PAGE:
Well Heeled

“We are each born into paradox: the paradox of the infinite-imagining mind and the finite, cause-and-effect body. So much of our suffering arises from the fact that we can imagine ourselves as gods-immortal, omniscient, impervious to harm-but we cannot be them.”

—Dana Levin, The Kenyon Review

 I was walking home this week along one of my usual routes and happened to glance up when a woman in her thirties and her friend were walking up ahead. There was nothing particularly unique about either woman, a brunette and a blond, the blond pushing a baby stroller. Normally I would dismiss even the most compelling woman pushing a child for the obvious reasons but on this day I happened to notice she was wearing four inch platform shoes. The irony was bewildering to me. I felt celebratory for her command of her sexuality and power post pregnancy but also simultaneously felt she was teasing at loosening her marital bonds. Obviously, I was drawn to the heels and their sexual undertones but it was how they were worn that really got me thinking. I kept walking wondering what it is about heels in particular that illicit such strong reactions in men and why women across a broad spectrum choose to wear them, despite their often painful commitment. Why is it they are such a loaded form of expression? Can high heel ever just be shoes?

Since 2000 I have noticed a marked increase in the height of women’s heels. Even more intriguing is the continued hyper sexualization of younger and younger women with high heels playing a powerful role in that. The photo above was shot this morning through the window of a store called Forever 21. Aside from the idiocy of the store’s name, it is obvious the store is making a clear connection between youthful vigor and high heels. Of course on a very superficial level, heels provide height to women who by pure biology are predominantly shorter than men. Even the term high heels is now a reference to a range of shoes from stacked platforms to stilettos. Karen Kay of The Guardian UK says; “A pair of heels allows me to view the world from a different vantage point. I can look people in the eye, so those who previously looked down their nose at me must view me on their level – a psychological benefit that comes into play socially and in the workplace.”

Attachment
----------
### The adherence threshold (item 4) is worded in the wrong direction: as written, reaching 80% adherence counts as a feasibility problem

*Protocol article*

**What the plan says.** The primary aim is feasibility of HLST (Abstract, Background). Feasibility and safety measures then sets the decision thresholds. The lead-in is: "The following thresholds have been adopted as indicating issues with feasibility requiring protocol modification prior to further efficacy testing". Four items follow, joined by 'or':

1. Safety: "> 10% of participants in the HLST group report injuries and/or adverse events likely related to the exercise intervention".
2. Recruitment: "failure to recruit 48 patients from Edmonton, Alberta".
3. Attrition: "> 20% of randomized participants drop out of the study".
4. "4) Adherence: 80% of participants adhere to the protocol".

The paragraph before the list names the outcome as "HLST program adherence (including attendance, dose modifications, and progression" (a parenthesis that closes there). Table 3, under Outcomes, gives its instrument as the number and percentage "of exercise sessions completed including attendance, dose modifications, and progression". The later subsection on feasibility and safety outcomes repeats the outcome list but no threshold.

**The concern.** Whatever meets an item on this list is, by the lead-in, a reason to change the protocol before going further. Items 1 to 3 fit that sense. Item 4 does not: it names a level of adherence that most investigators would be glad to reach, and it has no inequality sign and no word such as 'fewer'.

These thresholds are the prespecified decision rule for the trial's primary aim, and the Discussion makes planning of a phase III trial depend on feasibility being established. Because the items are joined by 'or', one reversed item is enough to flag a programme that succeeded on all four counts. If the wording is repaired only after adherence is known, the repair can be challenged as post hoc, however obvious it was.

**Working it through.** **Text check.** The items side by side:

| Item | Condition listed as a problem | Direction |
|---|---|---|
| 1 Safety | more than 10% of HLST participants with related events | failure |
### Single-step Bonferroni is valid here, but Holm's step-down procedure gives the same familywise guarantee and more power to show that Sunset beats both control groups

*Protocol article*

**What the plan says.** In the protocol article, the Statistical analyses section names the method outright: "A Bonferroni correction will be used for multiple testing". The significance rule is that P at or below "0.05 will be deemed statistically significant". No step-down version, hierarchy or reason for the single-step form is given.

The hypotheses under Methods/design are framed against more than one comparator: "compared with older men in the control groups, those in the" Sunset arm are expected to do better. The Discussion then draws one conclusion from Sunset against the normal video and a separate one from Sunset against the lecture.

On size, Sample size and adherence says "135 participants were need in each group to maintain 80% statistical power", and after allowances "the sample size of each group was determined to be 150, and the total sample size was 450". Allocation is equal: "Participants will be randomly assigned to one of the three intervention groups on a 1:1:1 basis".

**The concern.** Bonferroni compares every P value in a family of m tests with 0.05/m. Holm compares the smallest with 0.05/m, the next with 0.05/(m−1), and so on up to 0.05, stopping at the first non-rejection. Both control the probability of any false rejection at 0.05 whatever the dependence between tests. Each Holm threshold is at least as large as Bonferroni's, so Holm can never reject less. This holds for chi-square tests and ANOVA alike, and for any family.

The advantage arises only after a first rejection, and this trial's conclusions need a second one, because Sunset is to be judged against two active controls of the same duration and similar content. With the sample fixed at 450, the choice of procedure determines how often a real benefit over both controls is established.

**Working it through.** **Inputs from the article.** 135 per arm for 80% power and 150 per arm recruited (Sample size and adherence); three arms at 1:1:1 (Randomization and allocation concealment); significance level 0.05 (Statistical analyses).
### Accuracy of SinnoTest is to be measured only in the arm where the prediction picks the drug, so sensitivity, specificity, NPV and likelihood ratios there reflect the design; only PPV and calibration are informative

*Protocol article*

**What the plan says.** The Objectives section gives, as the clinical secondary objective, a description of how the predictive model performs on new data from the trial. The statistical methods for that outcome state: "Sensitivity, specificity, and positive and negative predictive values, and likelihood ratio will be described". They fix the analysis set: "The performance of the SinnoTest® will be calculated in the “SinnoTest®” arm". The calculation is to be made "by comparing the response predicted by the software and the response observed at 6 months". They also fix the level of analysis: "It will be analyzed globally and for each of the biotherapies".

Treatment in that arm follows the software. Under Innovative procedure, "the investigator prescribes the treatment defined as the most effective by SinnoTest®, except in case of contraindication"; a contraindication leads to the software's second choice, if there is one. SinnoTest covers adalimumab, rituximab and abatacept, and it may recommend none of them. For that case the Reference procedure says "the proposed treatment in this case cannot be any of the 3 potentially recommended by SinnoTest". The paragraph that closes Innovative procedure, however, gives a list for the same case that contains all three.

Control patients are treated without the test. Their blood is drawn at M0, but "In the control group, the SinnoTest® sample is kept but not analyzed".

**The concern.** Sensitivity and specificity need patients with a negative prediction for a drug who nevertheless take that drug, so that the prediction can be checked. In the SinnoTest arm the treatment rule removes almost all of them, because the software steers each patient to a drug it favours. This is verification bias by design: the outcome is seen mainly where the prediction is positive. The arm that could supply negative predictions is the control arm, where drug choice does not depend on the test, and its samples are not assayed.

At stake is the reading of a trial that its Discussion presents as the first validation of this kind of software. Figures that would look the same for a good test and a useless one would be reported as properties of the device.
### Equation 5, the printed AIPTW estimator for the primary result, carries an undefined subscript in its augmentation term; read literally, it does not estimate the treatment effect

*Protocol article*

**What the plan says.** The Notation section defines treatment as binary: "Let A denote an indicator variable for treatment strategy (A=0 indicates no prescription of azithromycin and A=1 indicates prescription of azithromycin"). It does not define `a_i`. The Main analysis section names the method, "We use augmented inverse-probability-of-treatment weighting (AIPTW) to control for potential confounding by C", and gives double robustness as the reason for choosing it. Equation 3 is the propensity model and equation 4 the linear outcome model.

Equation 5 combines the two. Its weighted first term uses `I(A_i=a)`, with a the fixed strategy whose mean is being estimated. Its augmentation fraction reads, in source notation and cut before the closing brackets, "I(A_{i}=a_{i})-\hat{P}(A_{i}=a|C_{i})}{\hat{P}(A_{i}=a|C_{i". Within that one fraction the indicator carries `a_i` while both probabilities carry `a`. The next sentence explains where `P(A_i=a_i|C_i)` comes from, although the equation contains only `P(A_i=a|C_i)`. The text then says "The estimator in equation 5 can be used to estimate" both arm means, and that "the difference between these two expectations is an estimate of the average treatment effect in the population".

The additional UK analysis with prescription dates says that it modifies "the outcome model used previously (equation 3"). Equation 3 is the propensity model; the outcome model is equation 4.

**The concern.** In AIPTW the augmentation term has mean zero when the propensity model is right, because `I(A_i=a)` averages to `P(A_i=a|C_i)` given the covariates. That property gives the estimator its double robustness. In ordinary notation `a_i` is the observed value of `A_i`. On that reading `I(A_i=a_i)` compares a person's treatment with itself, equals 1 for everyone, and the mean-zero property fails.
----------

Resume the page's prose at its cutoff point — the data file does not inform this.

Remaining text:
I’m not interested in using this venue for a discussion on the legacy of feminism, the male gaze or a dialogue on ‘taste’. There has been much written on those topics. If you want to read about them a simple Google search will provide a plethora of background. No, my interest is very specifically on the nature of power. The history of high heels goes back to at least the Egyptians 3,000 years ago. The high priests, kings and queens wore ceremonial leather stacks that were arguably the first high heels. In ancient Greece heels were used in plays to provide a clear distinction between character’s social status. In the 18th century, Louis XIV established an edict that no person in France could wear heels taller than his own. As a show of  belligerence, Marie Antoinette wore 2 inch heels to guillotine in 1783. Power and the high heel are fused at the hip. Clearly, it would be disingenuous of me to suggest it is merely status, power or physical height extension that is at play for women wearing high heels. Sex and titilation are the obvious elephant in the room and where there is power there is sex.

In speaking with a female friend of mine the other evening I mentioned my love of heels on women. It is often said women pay close attention to shoes on men, but the first thing I generally notice about a woman is her shoes. An artful and highly stylized pair of heels will get my attention every time. I’m not talking about what men derogatorily refer to as “stripper shoes,” but noticing the difference between a pair of Christian Louboutin’s or Manolo Blahnik’s. In contrast a pair of Keds or ballet flats causes an immediate dismissal on my part. For the record, I’m single. The anthropologist E. O. Wilson has said,

Based on comparative animal ecology and behavior one would predict that males should be advertising through the display of their assets (physical or otherwise). And while males do advertise in Western society, females also engage in equally conspicuous advertising and sexual signaling. Not only do we have male-male competition and female choice, but we also have female-female competition and make choice acting simultaneously…

Increased heel height creates an optical illusion of ‘shortening’ the foot, slenderizes the ankle, contributes to the appearance of long legs, adds a sensuous look to the strike, and increases height to generate the sensation of power and status.[¹]